Once metamorphosed into static effigies, his model’s forms surprisingly retain their motion; the artist’s skilful attention to details brings out their countenance and personality. The translucence of the acrylic lets light reflect the vitality and the dynamic of the pose. Likewise, the dual tone of the wood pieces produces highlights that appears or wanes depending on the point of view, changing the appearance and texture of the sculpture’ s topography.
The stiffness and strength of these materials are distinctively opposed to the softness and suppleness of the body, yet, under the hands of the sculptor, the curves of the flesh and folds of skin are delicately suggested in a celebration of the beauty, energy and sensuality of these women.
Born in 1957 in France and New Zealander since 1987, Olivier Duhamel is a figurative sculptor who has acquired a masterful command of the figurative form. His bronze figurines and laminated sculptures have won awards and are held in many private and public collections, including the Wallace Arts Trust.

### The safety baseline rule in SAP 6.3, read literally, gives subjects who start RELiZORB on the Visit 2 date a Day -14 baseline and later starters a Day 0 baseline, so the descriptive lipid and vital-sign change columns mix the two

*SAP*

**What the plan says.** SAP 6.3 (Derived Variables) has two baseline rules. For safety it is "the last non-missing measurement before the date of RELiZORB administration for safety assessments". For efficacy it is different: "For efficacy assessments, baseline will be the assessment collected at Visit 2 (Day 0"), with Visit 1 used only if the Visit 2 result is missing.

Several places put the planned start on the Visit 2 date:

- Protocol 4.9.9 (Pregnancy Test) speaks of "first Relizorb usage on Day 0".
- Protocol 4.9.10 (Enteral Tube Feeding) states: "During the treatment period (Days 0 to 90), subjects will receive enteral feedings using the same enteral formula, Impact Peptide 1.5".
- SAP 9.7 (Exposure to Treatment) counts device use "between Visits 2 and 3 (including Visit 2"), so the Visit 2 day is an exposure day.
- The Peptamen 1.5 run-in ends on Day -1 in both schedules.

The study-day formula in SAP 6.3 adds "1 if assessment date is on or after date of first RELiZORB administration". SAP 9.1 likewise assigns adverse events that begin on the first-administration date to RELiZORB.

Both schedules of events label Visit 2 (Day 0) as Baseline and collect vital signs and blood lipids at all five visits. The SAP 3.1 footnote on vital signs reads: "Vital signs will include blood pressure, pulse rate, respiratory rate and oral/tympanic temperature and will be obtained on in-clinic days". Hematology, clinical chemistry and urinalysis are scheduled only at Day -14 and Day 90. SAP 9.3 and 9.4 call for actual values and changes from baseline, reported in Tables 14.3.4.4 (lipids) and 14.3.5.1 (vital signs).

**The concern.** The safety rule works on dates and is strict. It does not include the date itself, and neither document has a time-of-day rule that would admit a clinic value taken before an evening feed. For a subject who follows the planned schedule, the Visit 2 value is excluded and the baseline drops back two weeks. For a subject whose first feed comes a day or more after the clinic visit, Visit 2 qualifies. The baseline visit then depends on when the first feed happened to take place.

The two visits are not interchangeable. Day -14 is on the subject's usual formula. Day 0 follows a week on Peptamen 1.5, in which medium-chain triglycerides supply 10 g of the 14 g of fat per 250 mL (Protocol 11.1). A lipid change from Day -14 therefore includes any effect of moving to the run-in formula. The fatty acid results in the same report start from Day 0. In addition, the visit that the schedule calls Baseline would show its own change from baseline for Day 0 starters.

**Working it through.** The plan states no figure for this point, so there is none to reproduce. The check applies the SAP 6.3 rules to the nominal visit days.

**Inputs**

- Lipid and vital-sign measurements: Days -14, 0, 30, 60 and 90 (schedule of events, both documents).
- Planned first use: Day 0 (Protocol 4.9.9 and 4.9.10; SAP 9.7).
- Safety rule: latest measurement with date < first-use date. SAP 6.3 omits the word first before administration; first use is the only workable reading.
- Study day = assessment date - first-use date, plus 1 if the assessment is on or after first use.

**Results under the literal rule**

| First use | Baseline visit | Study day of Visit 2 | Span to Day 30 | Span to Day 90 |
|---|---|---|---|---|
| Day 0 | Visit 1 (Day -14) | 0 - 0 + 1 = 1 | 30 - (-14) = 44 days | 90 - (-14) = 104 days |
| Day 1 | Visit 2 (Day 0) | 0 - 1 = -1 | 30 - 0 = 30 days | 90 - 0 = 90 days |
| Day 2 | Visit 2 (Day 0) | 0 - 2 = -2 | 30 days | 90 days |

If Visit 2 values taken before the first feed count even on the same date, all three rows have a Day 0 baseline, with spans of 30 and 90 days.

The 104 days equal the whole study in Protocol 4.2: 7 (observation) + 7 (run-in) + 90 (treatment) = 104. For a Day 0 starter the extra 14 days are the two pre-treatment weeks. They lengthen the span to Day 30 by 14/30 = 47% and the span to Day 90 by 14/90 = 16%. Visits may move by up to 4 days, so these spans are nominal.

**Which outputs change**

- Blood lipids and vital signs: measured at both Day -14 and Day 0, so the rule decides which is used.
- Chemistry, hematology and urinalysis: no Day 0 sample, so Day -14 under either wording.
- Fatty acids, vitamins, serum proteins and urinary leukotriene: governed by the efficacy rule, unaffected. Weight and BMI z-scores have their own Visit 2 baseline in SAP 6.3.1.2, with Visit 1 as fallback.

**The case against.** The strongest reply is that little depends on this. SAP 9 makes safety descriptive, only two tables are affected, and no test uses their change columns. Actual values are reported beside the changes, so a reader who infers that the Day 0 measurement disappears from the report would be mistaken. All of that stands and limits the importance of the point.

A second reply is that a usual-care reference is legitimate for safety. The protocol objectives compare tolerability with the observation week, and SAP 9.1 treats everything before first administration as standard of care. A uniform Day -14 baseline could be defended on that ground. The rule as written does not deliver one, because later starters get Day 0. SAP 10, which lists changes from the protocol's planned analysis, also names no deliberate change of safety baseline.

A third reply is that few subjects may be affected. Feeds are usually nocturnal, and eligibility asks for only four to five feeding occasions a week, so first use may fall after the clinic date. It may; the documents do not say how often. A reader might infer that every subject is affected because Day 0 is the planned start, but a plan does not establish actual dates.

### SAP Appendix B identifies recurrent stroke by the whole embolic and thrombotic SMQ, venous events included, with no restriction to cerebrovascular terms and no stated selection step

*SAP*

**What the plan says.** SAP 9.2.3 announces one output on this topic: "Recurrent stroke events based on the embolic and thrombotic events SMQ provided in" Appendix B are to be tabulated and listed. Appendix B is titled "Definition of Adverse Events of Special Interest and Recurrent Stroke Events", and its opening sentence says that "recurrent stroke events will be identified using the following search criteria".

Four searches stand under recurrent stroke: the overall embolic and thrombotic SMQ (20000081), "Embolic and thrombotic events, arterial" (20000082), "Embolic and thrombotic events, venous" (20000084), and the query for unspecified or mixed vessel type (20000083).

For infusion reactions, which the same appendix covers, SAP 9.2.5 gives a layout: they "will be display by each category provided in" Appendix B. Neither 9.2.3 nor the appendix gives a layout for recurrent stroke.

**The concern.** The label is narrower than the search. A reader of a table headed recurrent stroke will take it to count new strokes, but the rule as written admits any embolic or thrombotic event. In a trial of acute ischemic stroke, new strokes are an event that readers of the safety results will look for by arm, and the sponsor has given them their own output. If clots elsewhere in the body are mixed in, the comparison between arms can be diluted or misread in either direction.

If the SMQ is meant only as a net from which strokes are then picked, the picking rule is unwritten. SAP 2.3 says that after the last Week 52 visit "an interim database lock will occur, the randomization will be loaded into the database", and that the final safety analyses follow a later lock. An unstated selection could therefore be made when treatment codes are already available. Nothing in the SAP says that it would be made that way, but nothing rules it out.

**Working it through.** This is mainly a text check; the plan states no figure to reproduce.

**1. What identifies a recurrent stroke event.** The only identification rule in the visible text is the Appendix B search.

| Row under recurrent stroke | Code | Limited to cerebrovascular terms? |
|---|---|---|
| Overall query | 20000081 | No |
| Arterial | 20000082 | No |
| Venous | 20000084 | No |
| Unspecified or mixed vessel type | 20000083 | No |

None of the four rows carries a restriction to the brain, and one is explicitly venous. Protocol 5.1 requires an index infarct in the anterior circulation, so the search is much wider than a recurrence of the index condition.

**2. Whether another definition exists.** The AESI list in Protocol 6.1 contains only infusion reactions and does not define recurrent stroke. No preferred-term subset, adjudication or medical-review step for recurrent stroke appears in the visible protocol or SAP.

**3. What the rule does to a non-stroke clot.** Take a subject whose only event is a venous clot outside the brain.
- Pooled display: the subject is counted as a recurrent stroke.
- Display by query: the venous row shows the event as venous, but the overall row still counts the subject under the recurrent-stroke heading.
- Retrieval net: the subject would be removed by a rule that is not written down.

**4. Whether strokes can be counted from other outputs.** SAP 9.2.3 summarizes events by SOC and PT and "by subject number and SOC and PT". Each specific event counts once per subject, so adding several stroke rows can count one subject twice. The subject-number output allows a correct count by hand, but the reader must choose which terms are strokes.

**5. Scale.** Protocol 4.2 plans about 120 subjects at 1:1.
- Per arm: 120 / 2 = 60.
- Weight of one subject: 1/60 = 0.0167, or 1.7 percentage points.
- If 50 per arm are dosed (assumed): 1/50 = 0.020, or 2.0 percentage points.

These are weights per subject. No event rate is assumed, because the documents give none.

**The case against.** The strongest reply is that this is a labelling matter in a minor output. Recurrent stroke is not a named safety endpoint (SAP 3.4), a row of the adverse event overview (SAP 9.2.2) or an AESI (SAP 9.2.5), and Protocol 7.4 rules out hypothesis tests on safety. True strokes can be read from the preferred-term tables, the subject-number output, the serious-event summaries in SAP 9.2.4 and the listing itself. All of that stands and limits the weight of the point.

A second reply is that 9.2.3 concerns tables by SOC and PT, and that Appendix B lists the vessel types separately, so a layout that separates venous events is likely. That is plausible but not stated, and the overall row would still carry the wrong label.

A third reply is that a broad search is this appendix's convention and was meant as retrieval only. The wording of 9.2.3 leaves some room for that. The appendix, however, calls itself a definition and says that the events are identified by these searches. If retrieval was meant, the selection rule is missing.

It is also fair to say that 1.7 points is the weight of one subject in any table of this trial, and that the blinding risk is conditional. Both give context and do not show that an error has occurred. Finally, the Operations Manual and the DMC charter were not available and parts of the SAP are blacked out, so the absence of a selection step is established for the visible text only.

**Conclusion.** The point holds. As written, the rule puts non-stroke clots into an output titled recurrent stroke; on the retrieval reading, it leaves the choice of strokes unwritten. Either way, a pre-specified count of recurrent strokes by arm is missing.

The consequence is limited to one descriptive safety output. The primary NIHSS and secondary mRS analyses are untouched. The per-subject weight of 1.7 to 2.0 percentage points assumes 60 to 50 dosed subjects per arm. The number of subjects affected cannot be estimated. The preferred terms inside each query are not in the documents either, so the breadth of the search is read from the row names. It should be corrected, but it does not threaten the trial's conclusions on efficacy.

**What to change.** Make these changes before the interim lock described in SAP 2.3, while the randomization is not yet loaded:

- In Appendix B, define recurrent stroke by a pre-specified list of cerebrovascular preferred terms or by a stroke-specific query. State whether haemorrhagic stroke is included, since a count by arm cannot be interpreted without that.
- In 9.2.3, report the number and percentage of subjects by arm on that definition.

After extensive travels in Europe, northern, western and central Africa and the South Pacific, Duhamel settles in New Zealand in 1987 and become a citizen in 1992. He now lives and works on Waiheke Island near Auckland from where he has spent the last 10 years establishing a bronze sculpture practice and a network of art galleries representing his work in New Zealand, in Australia and in Europe. He teaches practical creative workshops, publishes a number of popular art manuals, offers pencil drawings and life casting services on commission and runs a life drawing class.
He has been a student of David Reid (bronze casting) and Chrystèle Legardinier (etching on copper plate) and he has worked on contract for the studio of American sculptor Jeff Koons, NYC.
“Through my creations I am trying to capture the beauty and sensuality of my subjects of study. When it comes to art, I am chiefly concerned with beauty, emotion and mastery of my craft.”